The St. Paul Athletic Club was designed in 1915 by architect Allen H. Stem, who with Charles A. Reed had recently completed Grand Central Station in New York City. Like Grand Central, the Athletic Club was threatened with demolition in the 1990s but survived because preservationists valued its sound construction, central location, and fine craftsmanship.
In 1884, the St. Paul Athletic Club organization started out in a gymnasium with a reading room nearby at Seven Corners. Thirty years later, in 1914, fundraisers promised that the new clubhouse would make club members and citizens of the prosperous young capital city proud.
Early fundraising success encouraged the club’s board to add two more floors to the plan, increasing the total cost to $1 million—an astounding figure that had only been exceeded by, respectively, the costs of the state capitol and the 1885 Ryan Hotel, which had seven stories and 335 rooms. (The Ryan Hotel was torn down in 1962, shortly before the modern historic preservation movement was born.)
Concerns about World War I slowed the fundraising effort after 1914. Construction didn’t begin until 1916 and continued through wartime. The members of the St. Paul Athletic Club offered their new building as an emergency hospital for the returning wounded, but the war ended before it was needed.
The St. Paul Athletic Club was the last neoclassical building of more than a few stories (it had thirteen) to be built downtown. Following the standard set by the great cities of the Eastern United States, the architects selected a Renaissance Revival-influenced Beaux-Arts style. The variety of window sizes on the thirteen-story façade reflects the range of amenities available to members, including two-story gymnasiums, a pool, a ballroom, and a lobby. There were also locker rooms, restaurants, a barber shop, and small guest rooms. The two-story lobby featured a baronial fireplace, ornate plasterwork, and unusual terra-cotta railings on the balconies made by artisans at the Brioschi-Minuti Studio, originally located on University Avenue. Stem had encouraged them to move their workshop to St. Paul from New York City.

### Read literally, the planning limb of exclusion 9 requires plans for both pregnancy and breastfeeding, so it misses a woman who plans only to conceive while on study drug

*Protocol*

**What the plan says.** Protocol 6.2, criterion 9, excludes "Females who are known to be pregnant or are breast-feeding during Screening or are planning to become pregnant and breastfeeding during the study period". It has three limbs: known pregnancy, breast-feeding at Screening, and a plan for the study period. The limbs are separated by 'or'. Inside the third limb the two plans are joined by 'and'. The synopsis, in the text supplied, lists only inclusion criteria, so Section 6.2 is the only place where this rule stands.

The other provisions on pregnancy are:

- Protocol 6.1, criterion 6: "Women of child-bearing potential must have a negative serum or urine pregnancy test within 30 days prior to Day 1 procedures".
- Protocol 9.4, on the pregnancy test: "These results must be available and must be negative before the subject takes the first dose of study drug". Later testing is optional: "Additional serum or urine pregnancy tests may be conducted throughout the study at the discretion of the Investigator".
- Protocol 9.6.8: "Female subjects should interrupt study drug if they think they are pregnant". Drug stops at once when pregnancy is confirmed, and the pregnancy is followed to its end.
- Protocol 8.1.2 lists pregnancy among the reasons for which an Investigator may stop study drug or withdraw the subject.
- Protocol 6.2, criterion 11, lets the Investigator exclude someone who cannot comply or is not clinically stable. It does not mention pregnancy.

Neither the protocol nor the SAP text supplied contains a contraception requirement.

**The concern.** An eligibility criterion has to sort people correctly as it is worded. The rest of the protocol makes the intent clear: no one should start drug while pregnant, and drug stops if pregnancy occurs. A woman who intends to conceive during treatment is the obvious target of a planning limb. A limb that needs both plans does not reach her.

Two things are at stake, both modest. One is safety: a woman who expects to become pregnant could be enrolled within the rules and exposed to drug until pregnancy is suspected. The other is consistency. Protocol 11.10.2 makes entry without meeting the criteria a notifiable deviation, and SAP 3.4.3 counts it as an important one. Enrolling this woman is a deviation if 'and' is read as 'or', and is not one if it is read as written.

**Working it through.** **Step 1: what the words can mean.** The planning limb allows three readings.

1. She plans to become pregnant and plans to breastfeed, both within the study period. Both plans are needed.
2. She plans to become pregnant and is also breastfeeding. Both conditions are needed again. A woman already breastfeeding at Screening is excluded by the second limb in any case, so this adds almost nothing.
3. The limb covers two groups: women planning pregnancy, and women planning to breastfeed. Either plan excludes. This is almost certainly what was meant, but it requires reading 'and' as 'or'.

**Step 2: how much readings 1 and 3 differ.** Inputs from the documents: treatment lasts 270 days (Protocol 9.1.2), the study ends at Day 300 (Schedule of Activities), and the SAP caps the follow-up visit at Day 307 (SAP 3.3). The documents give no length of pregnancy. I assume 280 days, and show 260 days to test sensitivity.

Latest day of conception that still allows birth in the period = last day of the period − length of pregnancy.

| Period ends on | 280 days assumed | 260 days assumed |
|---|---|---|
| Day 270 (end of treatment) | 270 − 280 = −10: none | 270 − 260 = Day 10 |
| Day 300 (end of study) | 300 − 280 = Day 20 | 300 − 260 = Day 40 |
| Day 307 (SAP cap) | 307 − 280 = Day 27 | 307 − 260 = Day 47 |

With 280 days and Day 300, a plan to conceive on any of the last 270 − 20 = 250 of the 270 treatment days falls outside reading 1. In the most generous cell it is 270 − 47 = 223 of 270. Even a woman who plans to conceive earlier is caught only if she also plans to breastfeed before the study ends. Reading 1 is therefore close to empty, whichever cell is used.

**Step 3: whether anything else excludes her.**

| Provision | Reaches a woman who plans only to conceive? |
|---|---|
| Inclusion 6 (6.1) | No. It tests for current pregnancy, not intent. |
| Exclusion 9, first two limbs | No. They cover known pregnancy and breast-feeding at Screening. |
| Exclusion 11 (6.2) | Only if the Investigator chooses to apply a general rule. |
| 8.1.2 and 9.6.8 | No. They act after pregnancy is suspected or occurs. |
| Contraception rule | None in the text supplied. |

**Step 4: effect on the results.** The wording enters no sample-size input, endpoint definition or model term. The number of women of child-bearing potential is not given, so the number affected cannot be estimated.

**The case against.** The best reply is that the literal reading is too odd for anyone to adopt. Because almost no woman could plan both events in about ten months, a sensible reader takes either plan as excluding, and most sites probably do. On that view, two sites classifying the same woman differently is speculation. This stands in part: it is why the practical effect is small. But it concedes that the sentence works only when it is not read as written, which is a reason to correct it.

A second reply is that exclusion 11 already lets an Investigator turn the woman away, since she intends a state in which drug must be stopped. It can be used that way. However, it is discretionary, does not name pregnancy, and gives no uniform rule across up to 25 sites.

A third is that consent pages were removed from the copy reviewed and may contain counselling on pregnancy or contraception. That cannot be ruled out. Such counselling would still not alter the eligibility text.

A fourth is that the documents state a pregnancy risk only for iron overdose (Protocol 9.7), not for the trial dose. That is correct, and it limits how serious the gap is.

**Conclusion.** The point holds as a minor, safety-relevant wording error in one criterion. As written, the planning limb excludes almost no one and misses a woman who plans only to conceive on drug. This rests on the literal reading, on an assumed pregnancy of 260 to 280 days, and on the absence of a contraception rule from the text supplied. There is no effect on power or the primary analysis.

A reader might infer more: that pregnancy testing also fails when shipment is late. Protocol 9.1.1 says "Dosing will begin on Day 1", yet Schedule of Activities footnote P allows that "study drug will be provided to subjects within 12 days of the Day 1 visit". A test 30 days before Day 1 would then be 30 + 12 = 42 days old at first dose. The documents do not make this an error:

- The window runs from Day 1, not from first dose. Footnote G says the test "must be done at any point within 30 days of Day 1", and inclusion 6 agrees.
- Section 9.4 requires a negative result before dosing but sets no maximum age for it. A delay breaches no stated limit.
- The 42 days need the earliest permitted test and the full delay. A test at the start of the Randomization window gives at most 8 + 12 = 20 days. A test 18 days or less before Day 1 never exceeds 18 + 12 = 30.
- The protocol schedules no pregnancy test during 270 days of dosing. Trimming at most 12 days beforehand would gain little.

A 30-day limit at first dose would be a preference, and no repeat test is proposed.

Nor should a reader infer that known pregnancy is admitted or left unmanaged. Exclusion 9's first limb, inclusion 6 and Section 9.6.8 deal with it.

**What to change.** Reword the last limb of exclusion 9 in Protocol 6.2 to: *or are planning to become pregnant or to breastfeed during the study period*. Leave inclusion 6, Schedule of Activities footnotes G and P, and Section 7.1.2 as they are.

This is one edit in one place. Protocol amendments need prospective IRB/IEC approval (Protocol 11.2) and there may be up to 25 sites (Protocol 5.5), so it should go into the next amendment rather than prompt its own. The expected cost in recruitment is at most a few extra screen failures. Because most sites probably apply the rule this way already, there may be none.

A two-day celebration was held for the city when the club opened in September 1918 with two thousand members. An editorial in the St. Paul Pioneer Press, pointing out that the club’s social functions made it more than a gym, called the club “one of the city’s biggest assets” and “an altar for friendship” for St. Paulites from all walks of life.
After World War II, the urban club continued to grow, even as people and businesses were moving to the suburbs. In 1960, a glass-walled penthouse dining room was added. In the 1970s, as women became more active in the business community, they were invited to join as members.
Membership peaked at four thousand in 1980 when an addition featuring squash, handball, and basketball courts was built. Over time, however, the debt load was too much for the organization to bear. The club closed abruptly in December 1989 after declaring bankruptcy.
Thousands of people attended an auction for all items unattached to the building. Demolition was scheduled. A second auction to sell structural fittings—the artisan tiles, fireplace, carved wood, marble columns, and trim—was stopped an hour before it was to start. Wallace Orfield, Sr., purchased an option to buy the building and cancelled demolition. He later decided to waive his option. The building stood empty for years.
In 1995, local developer John Rupp purchased and renovated the abandoned building for tenants and catering events. By 2008, he opened Hotel 340, an award-winning boutique hotel with fifty-six rooms. Renovation of the building continued, and in 2013 the new St Paul Athletic Club opened on six floors, an independent, locally owned health and social club.
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